If I could live any place and any time, I’d live here, in London. In the sixties.Eloise, Last Night In Soho
Last Night in Soho is a psychological horror movie directed by Edgar Wright. Released theatrically on 29th October 2021, with a running time of 1 hour and 56 minutes. The screenplay is by Wright and Krysty Wilson-Cairns and the story is by Wright. It mainly gathered positive reviews from critics and audiences alike for its production design, cinematography, and strong performances. However, the script got certain negative views too. In this thriller, slasher fantasy and ghostly magic combine together.
The cast includes Thomasin McKenzie as Eloise “Ellie” Turner, Anya Taylor-Joy as Sandie, Diana Rigg as Ms. Collins / Ellie’s landlady, Matt Smith as Jack, Terence Stamp as Lindsay, Michael Ajao as John, Rita Tushingham as Margaret “Peggy” Turner, Jessie Mei Li as Lara, Synnøve Karlsen as Jocasta, Margaret Nolan as Sage Barmaid, and Pauline McLynn as Carol.
This is a fable designed to spin the head. It twists in minutes from retro fun to a thriller fantasy. In the entire film, shadows of the past continuously hover. Last Night In Soho movie is about nostalgia for the decade not witnessed. This nostalgic feeling has a tint of danger as Ellie’s dreams soon turn into nightmares that start haunting her waking hours too. This movie is Edgar Wright’s most personal film to date. The manner in which the director has recreated the historical UK culture is intoxicating for the viewers. It boasts has an excellent soundtrack from that era, and the chic retro costumes create a magical effect.
What is ‘Last Night In Soho’ all about?
The story is about Ellie Turner, a modern-day young woman with special psychic powers. She is a fashion student who is in love with the music and fashion of the lively ’60s of London. Her dream is to become a fashion designer. She arrives in London to study fashion and stays at a bedsit. One night in her dream she gets mysteriously transported back in time back to the 1960s. There she starts experiencing the life of another woman named Sandie, a famous nightclub singer. In her dreams, Ellie sees the horror of Sandie’s life. Inside the dark life of London, Sandie soon falls prey. Later, her boyfriend Jack kills her.
Ghosts of Jack and Sandie’s abusers haunt Ellie, and she decides to avenge Sandie’s death. However, after Lindsey dies due to Ellie’s misunderstanding, she becomes shattered and decides to leave London. Later Ellie gets to know that Ms. Collins is Sandie and she has killed Jack and other abusers. While Ms. Collins attempts to kill Sandie, a fire breaks out at her home, and Ms. Collins willingly dies. After some days, Ellie is seen enjoying the success of her designer dresses. Ellie witnesses a vision of her mother in a mirror and also a vision of Sandie. The latter waves at Ellie and gives her a flying kiss.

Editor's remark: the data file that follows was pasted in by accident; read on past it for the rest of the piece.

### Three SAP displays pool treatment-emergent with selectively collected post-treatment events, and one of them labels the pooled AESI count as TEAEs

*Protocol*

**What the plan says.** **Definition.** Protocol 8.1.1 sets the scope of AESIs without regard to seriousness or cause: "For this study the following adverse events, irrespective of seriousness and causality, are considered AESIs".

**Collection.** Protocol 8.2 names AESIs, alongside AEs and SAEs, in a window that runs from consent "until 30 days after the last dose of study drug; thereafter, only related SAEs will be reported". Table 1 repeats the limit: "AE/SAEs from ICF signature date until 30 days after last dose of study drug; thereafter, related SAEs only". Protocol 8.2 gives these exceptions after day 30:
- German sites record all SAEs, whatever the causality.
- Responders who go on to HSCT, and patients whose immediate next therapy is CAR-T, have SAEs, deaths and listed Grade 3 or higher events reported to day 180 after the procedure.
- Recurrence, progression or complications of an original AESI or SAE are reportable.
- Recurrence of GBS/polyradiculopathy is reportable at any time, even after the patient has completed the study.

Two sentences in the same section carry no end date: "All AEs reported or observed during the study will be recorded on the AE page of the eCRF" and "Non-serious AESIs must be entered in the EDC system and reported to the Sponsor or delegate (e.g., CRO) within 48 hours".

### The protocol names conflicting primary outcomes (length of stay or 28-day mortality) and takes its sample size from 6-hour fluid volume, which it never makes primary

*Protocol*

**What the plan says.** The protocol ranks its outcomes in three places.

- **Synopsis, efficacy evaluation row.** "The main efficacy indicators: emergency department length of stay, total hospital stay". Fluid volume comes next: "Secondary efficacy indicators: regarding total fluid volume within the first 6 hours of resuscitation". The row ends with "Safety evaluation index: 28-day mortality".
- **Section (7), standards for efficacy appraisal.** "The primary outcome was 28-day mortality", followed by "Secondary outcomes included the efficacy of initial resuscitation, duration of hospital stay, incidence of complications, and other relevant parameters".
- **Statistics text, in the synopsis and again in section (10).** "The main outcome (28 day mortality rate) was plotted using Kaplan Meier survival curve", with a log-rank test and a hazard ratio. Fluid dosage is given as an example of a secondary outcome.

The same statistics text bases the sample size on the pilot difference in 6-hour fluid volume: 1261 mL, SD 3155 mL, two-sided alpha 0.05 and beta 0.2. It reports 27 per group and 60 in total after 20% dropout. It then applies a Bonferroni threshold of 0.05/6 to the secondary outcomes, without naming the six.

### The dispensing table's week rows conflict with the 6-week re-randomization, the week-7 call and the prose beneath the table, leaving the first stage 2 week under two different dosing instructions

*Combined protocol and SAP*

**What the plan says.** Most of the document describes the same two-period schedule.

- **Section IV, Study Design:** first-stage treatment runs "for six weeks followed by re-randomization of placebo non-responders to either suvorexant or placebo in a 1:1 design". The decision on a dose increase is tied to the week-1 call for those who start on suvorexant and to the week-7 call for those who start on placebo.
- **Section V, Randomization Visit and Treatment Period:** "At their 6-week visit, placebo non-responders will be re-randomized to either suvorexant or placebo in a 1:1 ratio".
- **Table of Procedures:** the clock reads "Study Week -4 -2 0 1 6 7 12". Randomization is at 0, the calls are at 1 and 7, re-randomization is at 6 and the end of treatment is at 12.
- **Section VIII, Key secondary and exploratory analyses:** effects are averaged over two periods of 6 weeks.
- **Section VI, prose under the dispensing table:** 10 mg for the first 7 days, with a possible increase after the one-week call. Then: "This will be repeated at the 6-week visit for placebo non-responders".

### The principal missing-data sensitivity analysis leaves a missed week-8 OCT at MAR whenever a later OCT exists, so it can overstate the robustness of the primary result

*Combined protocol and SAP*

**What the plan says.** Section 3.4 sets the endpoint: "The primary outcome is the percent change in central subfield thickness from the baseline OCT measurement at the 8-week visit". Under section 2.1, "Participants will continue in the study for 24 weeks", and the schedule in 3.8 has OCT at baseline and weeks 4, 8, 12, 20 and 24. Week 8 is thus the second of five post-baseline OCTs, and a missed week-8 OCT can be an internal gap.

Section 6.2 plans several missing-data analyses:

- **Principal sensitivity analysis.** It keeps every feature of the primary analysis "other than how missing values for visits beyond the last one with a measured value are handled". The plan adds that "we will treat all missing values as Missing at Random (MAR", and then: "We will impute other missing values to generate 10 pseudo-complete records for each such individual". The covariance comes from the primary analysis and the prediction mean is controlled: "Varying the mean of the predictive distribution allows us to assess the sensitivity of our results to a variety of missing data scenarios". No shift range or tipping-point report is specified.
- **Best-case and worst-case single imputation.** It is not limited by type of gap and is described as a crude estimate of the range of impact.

Though Last Night In Soho finds it difficult to keep up its thrilling initial momentum, this movie is Wright’s most stylish and ambitious project. This film has ample thrills, fun, and chaos. There are gorgeous performances. Despite this, the plot falls apart in the second half. Edgar Wright is extraordinary in mashing up different genres. This psycho-thriller movie is a horror flick that romanticizes as well as criticizes a fabulous, grotesque past in London. However, compared to other films in this genre, this time-hopping movie is not as scary.
Though the movie frustrates at times, the ‘belongingness’ which Eloise feels is both passionate and can’t be escaped. For some viewers, it might be overwhelming or underwhelming due to multiple interlinked themes, references, and motifs in this movie. In terms of setting, this film is visually delightful, moody, and rich in atmosphere. The camera effects are worth mentioning as it creates a perfect illusion of Sandie on one side of the mirror and Ellie on the other side, two exactly opposite characters.
Last Night In Soho is a slow-burn movie about an intimate plot that quickly turns into mind games and horror. Another praise-worthy element of this film is its camera movements, along with the visual effects and editing. The plot unfolds in both the present era and the Swinging ’60s, portrayed in a manner that is filled with energy, style, and fashion. The camera-work makes the audience travel between two worlds gracefully. There are some flaws, but the originality and ambition of the film deserve a watch.